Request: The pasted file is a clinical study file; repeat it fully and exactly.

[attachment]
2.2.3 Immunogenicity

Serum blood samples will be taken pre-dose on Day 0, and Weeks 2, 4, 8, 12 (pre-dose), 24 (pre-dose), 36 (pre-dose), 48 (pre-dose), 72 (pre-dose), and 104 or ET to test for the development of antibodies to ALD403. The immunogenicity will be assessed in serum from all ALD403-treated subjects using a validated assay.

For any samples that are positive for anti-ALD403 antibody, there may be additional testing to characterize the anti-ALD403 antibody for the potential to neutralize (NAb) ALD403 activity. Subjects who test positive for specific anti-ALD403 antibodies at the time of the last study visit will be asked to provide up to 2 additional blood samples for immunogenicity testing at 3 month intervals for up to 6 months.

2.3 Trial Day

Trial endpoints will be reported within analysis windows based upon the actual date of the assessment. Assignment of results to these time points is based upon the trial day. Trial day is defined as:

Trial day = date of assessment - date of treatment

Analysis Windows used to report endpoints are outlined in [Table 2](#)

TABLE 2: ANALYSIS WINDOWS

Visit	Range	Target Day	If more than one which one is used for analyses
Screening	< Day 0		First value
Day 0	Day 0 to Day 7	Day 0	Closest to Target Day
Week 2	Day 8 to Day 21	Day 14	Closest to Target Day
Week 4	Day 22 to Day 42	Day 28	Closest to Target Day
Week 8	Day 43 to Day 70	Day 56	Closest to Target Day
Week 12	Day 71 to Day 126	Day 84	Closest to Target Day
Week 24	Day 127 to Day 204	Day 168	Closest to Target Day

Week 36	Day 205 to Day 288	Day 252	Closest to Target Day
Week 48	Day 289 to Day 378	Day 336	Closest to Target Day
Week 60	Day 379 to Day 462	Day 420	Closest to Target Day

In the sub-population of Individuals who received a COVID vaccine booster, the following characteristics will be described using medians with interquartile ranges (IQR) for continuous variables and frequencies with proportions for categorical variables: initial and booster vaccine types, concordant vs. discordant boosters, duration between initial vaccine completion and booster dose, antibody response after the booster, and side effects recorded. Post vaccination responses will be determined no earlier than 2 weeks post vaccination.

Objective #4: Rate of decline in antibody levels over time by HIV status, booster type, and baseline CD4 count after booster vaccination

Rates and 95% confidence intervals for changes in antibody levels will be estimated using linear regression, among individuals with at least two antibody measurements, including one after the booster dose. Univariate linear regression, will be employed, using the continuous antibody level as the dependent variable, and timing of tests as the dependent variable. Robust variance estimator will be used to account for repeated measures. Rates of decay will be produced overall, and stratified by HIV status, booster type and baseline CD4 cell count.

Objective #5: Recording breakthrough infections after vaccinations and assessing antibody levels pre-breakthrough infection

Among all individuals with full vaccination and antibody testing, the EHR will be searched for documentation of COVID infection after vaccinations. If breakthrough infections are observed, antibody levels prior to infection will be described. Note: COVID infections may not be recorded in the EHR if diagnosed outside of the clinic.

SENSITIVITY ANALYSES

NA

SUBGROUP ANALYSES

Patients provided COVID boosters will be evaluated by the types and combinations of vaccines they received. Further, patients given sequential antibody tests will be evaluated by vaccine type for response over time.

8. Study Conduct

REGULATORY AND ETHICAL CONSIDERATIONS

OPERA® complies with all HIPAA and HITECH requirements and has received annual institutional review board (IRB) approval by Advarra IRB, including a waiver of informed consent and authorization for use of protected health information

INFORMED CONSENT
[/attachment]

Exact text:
2.2.3 Immunogenicity

Serum blood samples will be taken pre-dose on Day 0, and Weeks 2, 4, 8, 12 (pre-dose), 24 (pre-dose), 36 (pre-dose), 48 (pre-dose), 72 (pre-dose), and 104 or ET to test for the development of antibodies to ALD403. The immunogenicity will be assessed in serum from all ALD403-treated subjects using a validated assay.

For any samples that are positive for anti-ALD403 antibody, there may be additional testing to characterize the anti-ALD403 antibody for the potential to neutralize (NAb) ALD403 activity. Subjects who test positive for specific anti-ALD403 antibodies at the time of the last study visit will be asked to provide up to 2 additional blood samples for immunogenicity testing at 3 month intervals for up to 6 months.

2.3 Trial Day

Trial endpoints will be reported within analysis windows based upon the actual date of the assessment. Assignment of results to these time points is based upon the trial day. Trial day is defined as:

Trial day = date of assessment - date of treatment

Analysis Windows used to report endpoints are outlined in [Table 2](#)

TABLE 2: ANALYSIS WINDOWS

Visit	Range	Target Day	If more than one which one is used for analyses
Screening	< Day 0		First value
Day 0	Day 0 to Day 7	Day 0	Closest to Target Day
Week 2	Day 8 to Day 21	Day 14	Closest to Target Day
Week 4	Day 22 to Day 42	Day 28	Closest to Target Day
Week 8	Day 43 to Day 70	Day 56	Closest to Target Day
Week 12	Day 71 to Day 126	Day 84	Closest to Target Day
Week 24	Day 127 to Day 204	Day 168	Closest to Target Day

Week 36	Day 205 to Day 288	Day 252	Closest to Target Day
Week 48	Day 289 to Day 378	Day 336	Closest to Target Day
Week 60	Day 379 to Day 462	Day 420	Closest to Target Day

In the sub-population of Individuals who received a COVID vaccine booster, the following characteristics will be described using medians with interquartile ranges (IQR) for continuous variables and frequencies with proportions for categorical variables: initial and booster vaccine types, concordant vs. discordant boosters, duration between initial vaccine completion and booster dose, antibody response after the booster, and side effects recorded. Post vaccination responses will be determined no earlier than 2 weeks post vaccination.

Objective #4: Rate of decline in antibody levels over time by HIV status, booster type, and baseline CD4 count after booster vaccination

Rates and 95% confidence intervals for changes in antibody levels will be estimated using linear regression, among individuals with at least two antibody measurements, including one after the booster dose. Univariate linear regression, will be employed, using the continuous antibody level as the dependent variable, and timing of tests as the dependent variable. Robust variance estimator will be used to account for repeated measures. Rates of decay will be produced overall, and stratified by HIV status, booster type and baseline CD4 cell count.

Objective #5: Recording breakthrough infections after vaccinations and assessing antibody levels pre-breakthrough infection

Among all individuals with full vaccination and antibody testing, the EHR will be searched for documentation of COVID infection after vaccinations. If breakthrough infections are observed, antibody levels prior to infection will be described. Note: COVID infections may not be recorded in the EHR if diagnosed outside of the clinic.

SENSITIVITY ANALYSES

NA

SUBGROUP ANALYSES

Patients provided COVID boosters will be evaluated by the types and combinations of vaccines they received. Further, patients given sequential antibody tests will be evaluated by vaccine type for response over time.

8. Study Conduct

REGULATORY AND ETHICAL CONSIDERATIONS

OPERA® complies with all HIPAA and HITECH requirements and has received annual institutional review board (IRB) approval by Advarra IRB, including a waiver of informed consent and authorization for use of protected health information

INFORMED CONSENT